While in Gravesend, the couple discovered a lot of history about their ancestor, including how after helping save the life of explorer John Smith, she was captured in 1613 by the English.

But when Pocahontas got the opportunity to go back to her people in the Powhatan tribe, based in Jamestown, Va., she decided to stay in England.

She married tobacco planter John Rolfe in 1614 and became the toast of the town, being presented as a tamed savage. She even gained audience with the queen.

"History says she was probably the first American Indian to become a Christian," Judy said. "She left a big impression. They really hold her in high esteem."

Pocahontas' connection to Gravesend is thin, but fatal. She embarked on a trip back to the U.S. in 1617, but quickly became sick. She died at Gravesend of unknown causes, Lowell said.

Discovering the connection meant a lot to Judy and her family, she said. The couple stayed in Gravesend during their four-day vacation.

London calling

In addition to seeing Gravesend, the couple toured other landmarks such as Stonehenge and the London Eye, a giant Ferris wheel on the bank of the Thames.

And because Lowell is a record holder, he and Judy were able to tour Guinness' headquarters.

The couple received a personal tour, and Lowell was presented with a plaque marking his record, he said.

The office was filled with cardboard cutouts that put Lowell's stature in perspective: He had photos taken of himself standing in front of life-size cutouts of the world's tallest human -- who is 8 feet 3 inches tall -- and his dog. He also got to hold a shoe owned by the world's largest man. Lowell estimated it was about 2-and-a-half feet long.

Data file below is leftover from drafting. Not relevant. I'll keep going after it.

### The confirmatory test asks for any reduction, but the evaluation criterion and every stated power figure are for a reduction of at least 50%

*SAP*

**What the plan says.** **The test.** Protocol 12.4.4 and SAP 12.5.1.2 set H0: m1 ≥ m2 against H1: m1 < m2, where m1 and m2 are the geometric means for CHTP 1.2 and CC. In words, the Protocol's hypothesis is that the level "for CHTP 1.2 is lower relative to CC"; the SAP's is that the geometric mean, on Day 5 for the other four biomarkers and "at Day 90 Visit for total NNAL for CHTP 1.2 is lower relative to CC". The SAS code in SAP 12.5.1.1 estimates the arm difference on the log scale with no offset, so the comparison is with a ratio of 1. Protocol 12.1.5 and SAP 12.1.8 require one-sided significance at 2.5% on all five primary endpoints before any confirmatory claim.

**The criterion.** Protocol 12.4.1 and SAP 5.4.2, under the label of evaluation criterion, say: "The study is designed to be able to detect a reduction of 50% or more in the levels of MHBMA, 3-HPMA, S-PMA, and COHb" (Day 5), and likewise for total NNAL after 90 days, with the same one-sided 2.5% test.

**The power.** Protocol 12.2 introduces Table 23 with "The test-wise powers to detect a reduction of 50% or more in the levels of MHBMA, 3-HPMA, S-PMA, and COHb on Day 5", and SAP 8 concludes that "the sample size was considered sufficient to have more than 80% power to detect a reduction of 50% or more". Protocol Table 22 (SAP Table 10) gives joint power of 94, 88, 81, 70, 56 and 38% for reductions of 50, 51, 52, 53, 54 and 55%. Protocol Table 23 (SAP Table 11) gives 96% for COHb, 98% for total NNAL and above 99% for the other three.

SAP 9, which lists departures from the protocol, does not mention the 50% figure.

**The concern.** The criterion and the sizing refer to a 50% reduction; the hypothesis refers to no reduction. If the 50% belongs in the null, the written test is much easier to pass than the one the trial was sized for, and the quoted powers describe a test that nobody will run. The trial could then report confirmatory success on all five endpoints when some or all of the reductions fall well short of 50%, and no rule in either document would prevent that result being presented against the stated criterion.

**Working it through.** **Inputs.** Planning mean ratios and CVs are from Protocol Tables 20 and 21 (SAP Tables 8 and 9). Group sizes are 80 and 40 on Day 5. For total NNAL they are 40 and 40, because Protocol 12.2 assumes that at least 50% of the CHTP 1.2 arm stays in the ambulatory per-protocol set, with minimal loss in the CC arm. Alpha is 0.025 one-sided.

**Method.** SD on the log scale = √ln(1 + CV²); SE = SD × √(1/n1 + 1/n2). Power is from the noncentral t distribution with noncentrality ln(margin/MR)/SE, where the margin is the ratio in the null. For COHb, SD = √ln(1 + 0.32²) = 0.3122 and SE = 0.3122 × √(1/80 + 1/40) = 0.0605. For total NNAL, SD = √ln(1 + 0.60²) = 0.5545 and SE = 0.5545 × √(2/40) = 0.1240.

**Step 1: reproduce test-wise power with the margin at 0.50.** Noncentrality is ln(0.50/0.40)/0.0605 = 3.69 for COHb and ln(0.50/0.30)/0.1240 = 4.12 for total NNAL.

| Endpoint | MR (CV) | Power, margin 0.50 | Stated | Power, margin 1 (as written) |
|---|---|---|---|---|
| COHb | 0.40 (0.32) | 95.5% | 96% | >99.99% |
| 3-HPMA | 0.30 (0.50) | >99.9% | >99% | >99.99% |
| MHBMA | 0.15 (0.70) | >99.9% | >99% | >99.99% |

"When I held it, I thought I could use it as a canoe," Lowell said. He also got the chance to feel tall when he stood by another life-size cutout of the world's smallest woman, who stands at little more than 2 feet tall.

"She didn't hardly come up to my knee," Lowell said. While there, the Masons discovered that Lowell is one of three Missourians recognized by Guinness. The smallest horse and smallest highway-legal car also can be found in the Show-Me State.

Marriage mileage

The unique trip surprised the couple -- although they said they can't picture life without each other, Lowell and Judy both said they never imagined they would spend their golden anniversary in England celebrating historical heritage and record-setting age.

That's saying something, because the couple have experienced plenty as part of the ministries they run. In addition to Lowell's singing -- he had a concert in Virginia last week -- they also have a ministry that donates Bibles to Russian areas and another ministry that provides food and clothing for poverty and disaster-stricken people.

They met at a Christian Convention in Lexington, Ky., in 1962, and currently reside in Carl Junction. They attend Christian Church of Carl Junction.

Through Operation We Care, Lowell said the ministry has sent almost 60 truckloads of food and clothing to areas that have suffered natural disasters.

The couple have traveled to Russia for their Bible ministry, and Lowell said they have delivered more than 2 million Bibles there through American International Ministries.

The couple have worked hard together and feel blessed that they have lived together for 50 years. They have four children, including Emmert and singer Duke Mason, and seven grandchildren.

"After that many years, we don't think of not being together," Judy said. "The Lord has brought us through a lot in that time."

Watch your mouth!

Actually, there is no need around Lowell Mason, who stands at about 3 feet tall. He's heard it all: Midget, dwarf, little person, runt, you name it.

While none of those terms bug him, he knows of others his size who are offended by the term "midget."

"There is a group of little people that is encouraging the idea of being offended by use of the word 'midget,'" Lowell said. "The term in Guinness is 'dwarf,' which is also medical. But I have absolutely no problem with anything like that."